Interesting fact:
Healthy hop plants can grow up to 1 ft in a day!!!

P.S. Forgot to tell - I dug it out from under that arch last year, but now it is back and climbing happily up, up, up... Healthy and beautiful as before... Obviously, I didn't get out all the roots!


  1. I love how hops look too, and we have some in a container growing on a trellis. I'm glad to have read about their invasiveness, I had no idea. I was going to have my husband plant them in the ground and put up an arbor for them to grow on. Maybe I'll just get a bigger pot.
    Your golden ones really are beautiful, maybe they'll behave for you!

  2. Hops or Triffid?

    A foot a day!

    They were a really important crop years ago in England.


  3. Oh, Tatyana,
    There are plants I'd love to have, like trumpet vine, that I don't, because I don't want to battle the runners. I grow mint and garlic chives in pots. The garlic chives are not allowed to go to seed, and they don't seem to mind.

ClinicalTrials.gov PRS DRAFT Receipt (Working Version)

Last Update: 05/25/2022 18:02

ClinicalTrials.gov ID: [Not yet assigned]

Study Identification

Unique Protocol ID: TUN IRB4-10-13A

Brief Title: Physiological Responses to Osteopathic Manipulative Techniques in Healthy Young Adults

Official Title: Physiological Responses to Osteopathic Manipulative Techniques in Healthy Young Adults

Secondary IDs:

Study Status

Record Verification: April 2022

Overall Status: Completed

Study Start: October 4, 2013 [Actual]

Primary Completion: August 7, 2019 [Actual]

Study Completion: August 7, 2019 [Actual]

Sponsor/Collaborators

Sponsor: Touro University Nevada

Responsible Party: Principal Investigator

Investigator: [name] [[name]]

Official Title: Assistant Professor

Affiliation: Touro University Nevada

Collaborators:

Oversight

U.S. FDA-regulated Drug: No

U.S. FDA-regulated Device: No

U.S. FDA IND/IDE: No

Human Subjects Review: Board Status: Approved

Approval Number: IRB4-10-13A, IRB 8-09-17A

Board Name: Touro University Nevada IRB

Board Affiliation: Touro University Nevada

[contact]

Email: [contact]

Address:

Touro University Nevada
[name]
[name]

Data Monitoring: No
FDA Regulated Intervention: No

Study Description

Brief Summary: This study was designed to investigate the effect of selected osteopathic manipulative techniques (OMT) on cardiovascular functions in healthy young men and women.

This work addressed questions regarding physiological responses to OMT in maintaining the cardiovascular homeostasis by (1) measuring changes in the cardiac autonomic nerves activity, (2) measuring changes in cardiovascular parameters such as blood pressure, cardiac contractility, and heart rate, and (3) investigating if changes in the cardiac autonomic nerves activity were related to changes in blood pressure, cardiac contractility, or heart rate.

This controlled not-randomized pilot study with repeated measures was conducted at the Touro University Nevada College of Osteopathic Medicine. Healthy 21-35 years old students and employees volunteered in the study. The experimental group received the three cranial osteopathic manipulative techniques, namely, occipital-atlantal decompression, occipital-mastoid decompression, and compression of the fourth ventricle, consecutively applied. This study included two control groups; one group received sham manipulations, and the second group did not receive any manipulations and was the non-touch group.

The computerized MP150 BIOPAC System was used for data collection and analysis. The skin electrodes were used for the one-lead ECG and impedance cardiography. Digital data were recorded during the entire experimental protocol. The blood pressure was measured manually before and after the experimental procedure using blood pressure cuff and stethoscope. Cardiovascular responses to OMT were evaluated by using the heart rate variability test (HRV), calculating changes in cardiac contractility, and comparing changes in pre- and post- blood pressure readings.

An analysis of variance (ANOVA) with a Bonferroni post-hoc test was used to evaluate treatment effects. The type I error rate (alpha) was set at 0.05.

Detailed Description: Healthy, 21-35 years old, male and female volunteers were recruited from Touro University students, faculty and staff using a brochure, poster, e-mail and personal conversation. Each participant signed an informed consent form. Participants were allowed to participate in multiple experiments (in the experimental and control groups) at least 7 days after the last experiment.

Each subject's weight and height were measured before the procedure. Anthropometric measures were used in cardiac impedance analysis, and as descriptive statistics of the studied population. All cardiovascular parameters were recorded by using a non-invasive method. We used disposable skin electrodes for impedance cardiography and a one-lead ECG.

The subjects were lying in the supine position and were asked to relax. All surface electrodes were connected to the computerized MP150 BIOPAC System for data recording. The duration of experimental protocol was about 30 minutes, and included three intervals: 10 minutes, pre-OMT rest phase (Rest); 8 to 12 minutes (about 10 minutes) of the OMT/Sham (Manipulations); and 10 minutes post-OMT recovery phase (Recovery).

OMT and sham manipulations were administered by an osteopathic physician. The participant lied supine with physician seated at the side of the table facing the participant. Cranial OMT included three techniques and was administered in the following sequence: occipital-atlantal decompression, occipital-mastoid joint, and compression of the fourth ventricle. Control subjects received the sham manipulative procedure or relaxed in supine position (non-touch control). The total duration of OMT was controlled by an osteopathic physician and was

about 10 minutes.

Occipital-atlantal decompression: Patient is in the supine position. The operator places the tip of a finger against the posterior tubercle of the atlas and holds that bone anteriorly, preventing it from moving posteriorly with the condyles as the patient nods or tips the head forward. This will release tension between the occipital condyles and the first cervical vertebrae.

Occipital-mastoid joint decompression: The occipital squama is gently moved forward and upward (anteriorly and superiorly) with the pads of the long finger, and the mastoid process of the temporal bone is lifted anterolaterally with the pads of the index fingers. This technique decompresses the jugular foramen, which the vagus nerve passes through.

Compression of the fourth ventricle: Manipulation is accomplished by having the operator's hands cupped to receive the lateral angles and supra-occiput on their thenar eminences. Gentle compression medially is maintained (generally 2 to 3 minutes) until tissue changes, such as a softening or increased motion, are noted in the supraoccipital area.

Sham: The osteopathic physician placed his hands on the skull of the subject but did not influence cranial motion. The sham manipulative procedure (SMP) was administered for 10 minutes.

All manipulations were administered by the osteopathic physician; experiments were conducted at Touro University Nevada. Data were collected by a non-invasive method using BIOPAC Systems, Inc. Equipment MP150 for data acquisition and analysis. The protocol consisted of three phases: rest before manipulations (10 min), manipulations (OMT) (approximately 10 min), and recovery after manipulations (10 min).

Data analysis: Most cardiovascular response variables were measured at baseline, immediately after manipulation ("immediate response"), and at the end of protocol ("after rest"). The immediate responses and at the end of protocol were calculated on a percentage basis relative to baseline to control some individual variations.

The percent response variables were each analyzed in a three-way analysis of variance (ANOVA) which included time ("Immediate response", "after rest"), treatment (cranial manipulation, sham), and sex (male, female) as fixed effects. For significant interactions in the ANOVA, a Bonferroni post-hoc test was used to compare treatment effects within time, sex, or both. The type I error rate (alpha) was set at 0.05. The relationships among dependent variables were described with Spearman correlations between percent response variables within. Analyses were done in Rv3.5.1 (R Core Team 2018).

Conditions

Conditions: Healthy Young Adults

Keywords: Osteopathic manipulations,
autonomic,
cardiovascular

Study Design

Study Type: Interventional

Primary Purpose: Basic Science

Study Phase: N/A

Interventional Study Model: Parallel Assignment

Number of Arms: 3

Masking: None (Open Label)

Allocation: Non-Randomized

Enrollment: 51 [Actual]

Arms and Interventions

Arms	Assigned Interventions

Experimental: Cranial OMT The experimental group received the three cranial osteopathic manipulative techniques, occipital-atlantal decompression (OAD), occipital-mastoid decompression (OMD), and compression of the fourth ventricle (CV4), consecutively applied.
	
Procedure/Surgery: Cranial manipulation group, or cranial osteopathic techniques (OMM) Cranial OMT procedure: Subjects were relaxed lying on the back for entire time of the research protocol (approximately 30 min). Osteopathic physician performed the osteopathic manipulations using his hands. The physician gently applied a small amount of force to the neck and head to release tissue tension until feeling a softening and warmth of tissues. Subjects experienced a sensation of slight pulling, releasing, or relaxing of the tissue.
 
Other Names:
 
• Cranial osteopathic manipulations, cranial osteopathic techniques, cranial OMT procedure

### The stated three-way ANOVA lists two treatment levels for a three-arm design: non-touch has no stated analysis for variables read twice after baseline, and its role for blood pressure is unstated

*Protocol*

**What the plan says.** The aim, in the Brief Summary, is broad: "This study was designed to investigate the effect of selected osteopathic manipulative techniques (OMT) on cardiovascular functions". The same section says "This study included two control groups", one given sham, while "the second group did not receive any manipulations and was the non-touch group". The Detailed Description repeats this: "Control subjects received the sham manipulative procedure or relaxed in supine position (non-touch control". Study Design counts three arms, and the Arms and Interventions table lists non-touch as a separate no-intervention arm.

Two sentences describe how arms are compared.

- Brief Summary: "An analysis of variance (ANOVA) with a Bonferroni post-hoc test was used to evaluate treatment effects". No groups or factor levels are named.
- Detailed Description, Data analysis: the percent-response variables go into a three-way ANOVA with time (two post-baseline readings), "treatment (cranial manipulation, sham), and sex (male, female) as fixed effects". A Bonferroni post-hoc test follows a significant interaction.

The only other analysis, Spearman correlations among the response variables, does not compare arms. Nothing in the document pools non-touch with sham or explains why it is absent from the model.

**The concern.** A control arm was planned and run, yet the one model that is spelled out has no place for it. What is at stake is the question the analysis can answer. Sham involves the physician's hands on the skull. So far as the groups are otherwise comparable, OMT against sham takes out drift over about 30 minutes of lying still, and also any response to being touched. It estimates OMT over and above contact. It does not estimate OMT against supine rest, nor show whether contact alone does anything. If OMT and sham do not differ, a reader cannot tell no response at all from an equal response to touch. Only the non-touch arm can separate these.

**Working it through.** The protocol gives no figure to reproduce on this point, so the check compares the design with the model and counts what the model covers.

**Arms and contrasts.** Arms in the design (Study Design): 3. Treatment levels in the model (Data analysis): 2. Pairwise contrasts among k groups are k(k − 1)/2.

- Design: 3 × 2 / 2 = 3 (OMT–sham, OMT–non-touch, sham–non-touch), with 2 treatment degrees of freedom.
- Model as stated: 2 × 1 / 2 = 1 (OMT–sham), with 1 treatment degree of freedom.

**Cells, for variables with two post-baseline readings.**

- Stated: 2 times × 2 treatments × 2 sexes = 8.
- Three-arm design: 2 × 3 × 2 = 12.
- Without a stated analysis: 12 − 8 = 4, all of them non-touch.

4. Too late now but Hops are like Mint and need a restricted root run. Vigorous is a word invented for them.

  5. The hops looks great, maybe you can brew up some beer? (Ha Ha)

  6. I do agree- hops are beautiful but I have seen them eat a building in no time at all. Good luck with yours!

  7. AnonymousMay 26, 2009

    Hops for the head. Humm! From your experience, I would not want it in my garden. I'll admire yours. Did your family raise it because they made there own beer?

  8. A foot in one single day! That's amazing! I've never had this plant. I must check it out.

  9. I love hops..I let them grow all over my garage wall at my old house..
    Thanks for sharing!!

  10. Ditto Rob's comment. English bitter beer is a must try if you visit and they are still grown here commerically, both for the taste and their superior keeping qualities of beer! I would like to grow them, but they are a tad bullish! I fancy making a sleeping pillow from them and of course, they look beautiful brought into the home and swagged around as decoration.